Why I Use a Pinhole Camera
Updated: Mar 10
A pinhole camera is nothing more than a box with a tiny hole on one side. By contemporary standards, pinhole cameras are positively archaic. There is no optical lens or viewfinder. The aperture of my camera is ƒ-256 and therefore exposures are typically long. Depth-of-field, the distance between the nearest and farthest objects of relative “focus” is infinite. Compositions are based on experience and dead reckoning.
Original cardboard box pinhole camera. (1995 - 2002) 4x5 format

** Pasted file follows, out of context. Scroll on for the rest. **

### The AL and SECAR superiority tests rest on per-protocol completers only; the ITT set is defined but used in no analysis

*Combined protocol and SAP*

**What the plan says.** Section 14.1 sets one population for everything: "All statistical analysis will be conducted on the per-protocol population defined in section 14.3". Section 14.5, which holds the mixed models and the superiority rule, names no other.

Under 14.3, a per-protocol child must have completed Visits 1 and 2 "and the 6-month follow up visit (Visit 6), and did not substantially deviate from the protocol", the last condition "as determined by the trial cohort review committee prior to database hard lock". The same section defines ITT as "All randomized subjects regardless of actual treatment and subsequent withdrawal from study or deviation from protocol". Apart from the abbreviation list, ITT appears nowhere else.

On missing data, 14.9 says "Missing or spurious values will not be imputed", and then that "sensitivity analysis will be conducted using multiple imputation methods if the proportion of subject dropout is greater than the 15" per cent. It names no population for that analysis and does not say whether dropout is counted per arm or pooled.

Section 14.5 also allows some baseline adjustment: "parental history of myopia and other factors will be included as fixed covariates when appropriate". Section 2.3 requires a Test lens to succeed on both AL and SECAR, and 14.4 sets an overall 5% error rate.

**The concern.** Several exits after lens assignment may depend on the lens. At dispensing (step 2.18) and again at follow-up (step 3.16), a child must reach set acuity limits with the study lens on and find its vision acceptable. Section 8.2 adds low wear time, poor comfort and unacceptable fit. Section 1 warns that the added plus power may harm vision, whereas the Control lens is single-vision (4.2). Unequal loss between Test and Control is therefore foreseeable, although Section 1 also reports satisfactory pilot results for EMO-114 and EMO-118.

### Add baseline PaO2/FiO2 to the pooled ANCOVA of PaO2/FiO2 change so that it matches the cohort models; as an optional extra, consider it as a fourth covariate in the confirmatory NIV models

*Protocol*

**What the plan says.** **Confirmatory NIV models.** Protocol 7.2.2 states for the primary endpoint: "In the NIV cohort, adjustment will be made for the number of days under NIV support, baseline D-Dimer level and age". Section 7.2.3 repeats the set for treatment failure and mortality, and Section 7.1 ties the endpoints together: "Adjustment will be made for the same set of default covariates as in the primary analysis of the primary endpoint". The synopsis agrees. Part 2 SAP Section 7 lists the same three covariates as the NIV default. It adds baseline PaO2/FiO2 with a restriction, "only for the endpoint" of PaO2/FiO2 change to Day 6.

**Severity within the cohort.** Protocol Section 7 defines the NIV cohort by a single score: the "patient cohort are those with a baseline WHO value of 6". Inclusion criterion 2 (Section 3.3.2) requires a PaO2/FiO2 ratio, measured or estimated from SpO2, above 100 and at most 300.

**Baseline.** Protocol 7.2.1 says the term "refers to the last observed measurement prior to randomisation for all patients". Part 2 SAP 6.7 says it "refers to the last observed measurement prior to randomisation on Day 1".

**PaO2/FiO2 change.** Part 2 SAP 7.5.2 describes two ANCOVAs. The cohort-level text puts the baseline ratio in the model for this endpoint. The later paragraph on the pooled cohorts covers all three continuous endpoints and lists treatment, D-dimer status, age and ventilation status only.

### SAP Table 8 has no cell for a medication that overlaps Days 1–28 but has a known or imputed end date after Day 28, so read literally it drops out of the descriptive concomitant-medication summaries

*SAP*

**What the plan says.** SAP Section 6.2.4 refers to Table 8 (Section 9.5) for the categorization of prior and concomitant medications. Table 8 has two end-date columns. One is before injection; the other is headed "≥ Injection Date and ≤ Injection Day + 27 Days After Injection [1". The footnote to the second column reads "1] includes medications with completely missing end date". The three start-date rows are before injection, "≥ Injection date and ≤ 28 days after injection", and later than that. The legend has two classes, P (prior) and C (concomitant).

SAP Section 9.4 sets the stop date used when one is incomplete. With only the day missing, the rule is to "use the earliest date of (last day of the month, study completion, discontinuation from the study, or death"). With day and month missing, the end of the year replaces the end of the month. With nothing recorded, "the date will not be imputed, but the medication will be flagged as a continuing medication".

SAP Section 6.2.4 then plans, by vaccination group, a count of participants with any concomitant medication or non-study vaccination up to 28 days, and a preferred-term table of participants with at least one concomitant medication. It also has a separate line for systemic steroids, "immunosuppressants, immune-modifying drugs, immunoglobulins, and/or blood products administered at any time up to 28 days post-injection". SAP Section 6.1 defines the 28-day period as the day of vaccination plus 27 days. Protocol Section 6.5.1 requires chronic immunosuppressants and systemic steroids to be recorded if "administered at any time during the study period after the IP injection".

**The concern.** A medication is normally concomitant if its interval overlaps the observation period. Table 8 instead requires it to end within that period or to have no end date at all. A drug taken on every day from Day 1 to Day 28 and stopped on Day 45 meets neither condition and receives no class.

Presently: Zero Image pinhole camera. (120 film, 6x9 format)
Why a pinhole camera? My sense of the wilderness is mysterious and ethereal. A pinhole landscape photograph is not about fine detail. Rather, the landscape is reduced to light, form, and, in many situations, movement. Indistinct forms heighten mystery. My aesthetic vision is influenced by the Hudson River School (mid 19th century American art movement) where the wilderness is typically viewed as unspoiled, pastoral, and timeless. Beauty and harmony are everlasting.